Wax Motors Add Motion to Your Projects

[electronicsNmore] has uploaded a great teardown and tutorial video (YouTube link) about wax motors. Electric wax motors aren’t common in hobby electronics, but they are common in the appliance industry, which means the motors can be often be obtained cheaply or for free from discarded appliances. Non-electric wax motors have been used as automotive coolant thermostats for years.  Who knows, this may be just what the doctor ordered for your next project.

As [electronicsNmore] explains, wax motors are rather simple devices. A small block of wax is sealed in a metal container with a movable piston. When heated, the wax expands and pushes the piston out. Once the wax cools, a spring helps to pull the piston back in.

The real trick is creating a motor which will heat up without cooking itself. This is done with a Positive Temperature Coefficient (PTC) thermistor. As the name implies, a PTC thermistor’s resistance increases as it heats up. This is the exact opposite of the Negative Temperature Coefficient (NTC) thermistors we often use as temperature sensors. PTC’s are often found in places like power supplies to limit in rush current, or small heating systems, as we have in our wax motor.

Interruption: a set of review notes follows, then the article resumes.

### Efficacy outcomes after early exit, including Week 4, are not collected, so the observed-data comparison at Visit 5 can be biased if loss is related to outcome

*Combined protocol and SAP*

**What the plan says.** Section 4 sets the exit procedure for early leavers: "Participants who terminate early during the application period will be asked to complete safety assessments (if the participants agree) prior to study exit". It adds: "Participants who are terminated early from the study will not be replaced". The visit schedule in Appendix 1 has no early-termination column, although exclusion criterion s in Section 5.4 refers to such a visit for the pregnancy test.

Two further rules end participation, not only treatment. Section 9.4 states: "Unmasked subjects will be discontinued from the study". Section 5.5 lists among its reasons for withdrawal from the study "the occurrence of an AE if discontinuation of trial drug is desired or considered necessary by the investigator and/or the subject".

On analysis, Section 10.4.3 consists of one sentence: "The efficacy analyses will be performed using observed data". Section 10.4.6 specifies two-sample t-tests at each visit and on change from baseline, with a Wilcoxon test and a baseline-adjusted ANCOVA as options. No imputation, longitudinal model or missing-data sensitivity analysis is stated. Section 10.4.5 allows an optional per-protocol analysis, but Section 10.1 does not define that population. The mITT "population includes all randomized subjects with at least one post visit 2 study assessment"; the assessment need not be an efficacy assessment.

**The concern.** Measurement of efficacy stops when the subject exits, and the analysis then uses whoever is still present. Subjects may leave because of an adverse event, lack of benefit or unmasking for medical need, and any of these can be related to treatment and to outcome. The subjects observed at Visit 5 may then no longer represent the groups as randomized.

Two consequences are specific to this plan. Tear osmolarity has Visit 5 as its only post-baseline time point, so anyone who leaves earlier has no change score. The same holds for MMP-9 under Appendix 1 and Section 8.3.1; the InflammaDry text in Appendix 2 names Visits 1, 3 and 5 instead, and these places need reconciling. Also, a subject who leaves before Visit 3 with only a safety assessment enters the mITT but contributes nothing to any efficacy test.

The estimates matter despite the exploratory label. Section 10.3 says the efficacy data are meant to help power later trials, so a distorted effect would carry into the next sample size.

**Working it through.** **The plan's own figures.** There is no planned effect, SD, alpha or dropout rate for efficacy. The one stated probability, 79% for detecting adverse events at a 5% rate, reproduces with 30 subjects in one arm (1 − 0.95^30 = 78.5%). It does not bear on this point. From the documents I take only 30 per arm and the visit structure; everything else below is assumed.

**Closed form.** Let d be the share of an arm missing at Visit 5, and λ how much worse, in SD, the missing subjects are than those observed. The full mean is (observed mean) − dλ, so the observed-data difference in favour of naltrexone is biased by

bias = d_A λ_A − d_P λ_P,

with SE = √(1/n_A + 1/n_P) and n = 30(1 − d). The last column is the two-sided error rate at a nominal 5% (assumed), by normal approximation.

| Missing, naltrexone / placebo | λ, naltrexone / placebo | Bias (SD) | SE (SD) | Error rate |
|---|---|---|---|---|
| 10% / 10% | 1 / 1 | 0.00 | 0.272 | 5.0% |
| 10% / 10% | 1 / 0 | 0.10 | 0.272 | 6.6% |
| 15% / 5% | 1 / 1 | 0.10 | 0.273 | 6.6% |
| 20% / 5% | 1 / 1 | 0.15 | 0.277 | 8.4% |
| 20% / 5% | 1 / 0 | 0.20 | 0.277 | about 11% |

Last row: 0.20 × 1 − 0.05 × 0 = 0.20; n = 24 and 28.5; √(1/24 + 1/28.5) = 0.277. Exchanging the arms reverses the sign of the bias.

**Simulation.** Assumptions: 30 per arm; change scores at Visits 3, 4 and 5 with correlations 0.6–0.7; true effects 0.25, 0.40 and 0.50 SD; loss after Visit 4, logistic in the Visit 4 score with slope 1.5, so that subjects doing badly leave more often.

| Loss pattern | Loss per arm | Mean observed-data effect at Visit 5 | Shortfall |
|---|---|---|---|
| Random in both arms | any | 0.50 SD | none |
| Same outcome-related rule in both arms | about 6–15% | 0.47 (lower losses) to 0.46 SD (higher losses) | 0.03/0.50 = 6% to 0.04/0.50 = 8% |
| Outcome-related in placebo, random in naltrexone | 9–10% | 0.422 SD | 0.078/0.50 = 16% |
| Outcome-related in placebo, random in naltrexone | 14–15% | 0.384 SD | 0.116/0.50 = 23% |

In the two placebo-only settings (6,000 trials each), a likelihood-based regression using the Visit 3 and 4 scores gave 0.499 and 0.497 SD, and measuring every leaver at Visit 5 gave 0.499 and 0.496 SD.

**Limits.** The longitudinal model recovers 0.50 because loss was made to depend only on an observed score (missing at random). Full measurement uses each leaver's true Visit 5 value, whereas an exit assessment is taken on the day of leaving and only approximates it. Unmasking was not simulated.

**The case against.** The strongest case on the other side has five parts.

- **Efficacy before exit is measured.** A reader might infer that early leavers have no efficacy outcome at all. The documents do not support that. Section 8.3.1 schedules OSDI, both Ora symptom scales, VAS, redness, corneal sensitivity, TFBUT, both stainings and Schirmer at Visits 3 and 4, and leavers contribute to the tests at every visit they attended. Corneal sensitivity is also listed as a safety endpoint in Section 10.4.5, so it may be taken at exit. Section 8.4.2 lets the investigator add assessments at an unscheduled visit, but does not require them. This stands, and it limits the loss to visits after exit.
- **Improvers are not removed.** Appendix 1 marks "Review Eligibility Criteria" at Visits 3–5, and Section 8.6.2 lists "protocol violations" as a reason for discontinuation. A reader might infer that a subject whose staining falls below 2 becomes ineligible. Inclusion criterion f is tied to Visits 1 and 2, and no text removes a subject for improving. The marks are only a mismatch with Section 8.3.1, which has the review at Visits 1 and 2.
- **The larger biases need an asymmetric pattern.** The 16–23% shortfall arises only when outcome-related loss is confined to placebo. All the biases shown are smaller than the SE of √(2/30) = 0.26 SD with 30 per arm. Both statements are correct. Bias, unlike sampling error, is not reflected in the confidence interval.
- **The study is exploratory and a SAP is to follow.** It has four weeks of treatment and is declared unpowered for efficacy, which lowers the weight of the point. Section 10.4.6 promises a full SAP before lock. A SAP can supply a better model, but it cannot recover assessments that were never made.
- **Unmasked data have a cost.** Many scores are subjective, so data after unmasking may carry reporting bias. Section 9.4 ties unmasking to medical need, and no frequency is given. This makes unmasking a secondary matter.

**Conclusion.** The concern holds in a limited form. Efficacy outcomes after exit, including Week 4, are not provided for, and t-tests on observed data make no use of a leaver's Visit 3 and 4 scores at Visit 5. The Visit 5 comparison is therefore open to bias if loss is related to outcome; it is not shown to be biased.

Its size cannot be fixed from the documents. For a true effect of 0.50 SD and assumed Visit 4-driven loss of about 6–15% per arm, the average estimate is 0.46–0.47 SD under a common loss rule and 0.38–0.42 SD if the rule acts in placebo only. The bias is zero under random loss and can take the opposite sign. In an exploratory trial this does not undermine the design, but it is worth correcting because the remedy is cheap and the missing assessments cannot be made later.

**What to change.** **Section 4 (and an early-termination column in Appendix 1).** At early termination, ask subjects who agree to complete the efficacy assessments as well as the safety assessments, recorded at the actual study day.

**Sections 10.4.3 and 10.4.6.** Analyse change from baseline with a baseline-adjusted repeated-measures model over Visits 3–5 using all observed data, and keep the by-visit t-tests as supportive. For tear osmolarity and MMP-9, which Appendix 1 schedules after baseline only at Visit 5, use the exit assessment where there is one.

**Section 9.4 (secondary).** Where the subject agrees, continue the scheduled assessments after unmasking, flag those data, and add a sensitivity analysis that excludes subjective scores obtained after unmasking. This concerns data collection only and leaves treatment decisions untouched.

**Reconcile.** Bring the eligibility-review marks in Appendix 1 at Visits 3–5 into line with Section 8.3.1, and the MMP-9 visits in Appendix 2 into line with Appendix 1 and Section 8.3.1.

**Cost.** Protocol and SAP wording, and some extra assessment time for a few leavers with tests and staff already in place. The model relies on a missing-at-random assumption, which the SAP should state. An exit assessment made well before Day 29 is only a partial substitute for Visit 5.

As the PTC heats up, its resistance increases until it stops heating. At the same time, the wax is being warmed, which drives out the piston. As you might expect, wax motors aren’t exactly efficient devices. The motor in  [electronicsNmore’s] video runs on 120 volts AC. They do have some advantages over solenoid, though. Wax motors provide smooth, slow operation. Since they are resistive devices, they also don’t require flyback diodes, or create the RF noise that a solenoid would.

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Kindle Gets Downgraded to an Expensive Thermostat

E-readers are awesome, don’t get us wrong — but if you have an old one collecting dust, why not use it for something? [John] decided to hack his old Kindle  to act like a thermometer!

The Kindle’s Linux OS is re-purposed to use the Freescale CPU’s internal temperature sensor as a thermometer — since it’s not doing anything most the time, it should be relatively accurate of the ambient temperature.

Unlike some of [John’s] earlier hacks, this one is completely self-contained and reversible. In fact, it’s just a few scripts that check the temperature every minute and then display it in large digits on the screen. The buttons allow you to convert units or reverse boot to the original Kindle software. It can even graph the recent temperature! It makes for a very easy to read outdoor thermometer.

And not to waste all of its hardware features, [John] also set it up to act as a web server, sending the temperature data via port 8014.

You could also take it a step further and have a full weather station, in a nice wooden frame.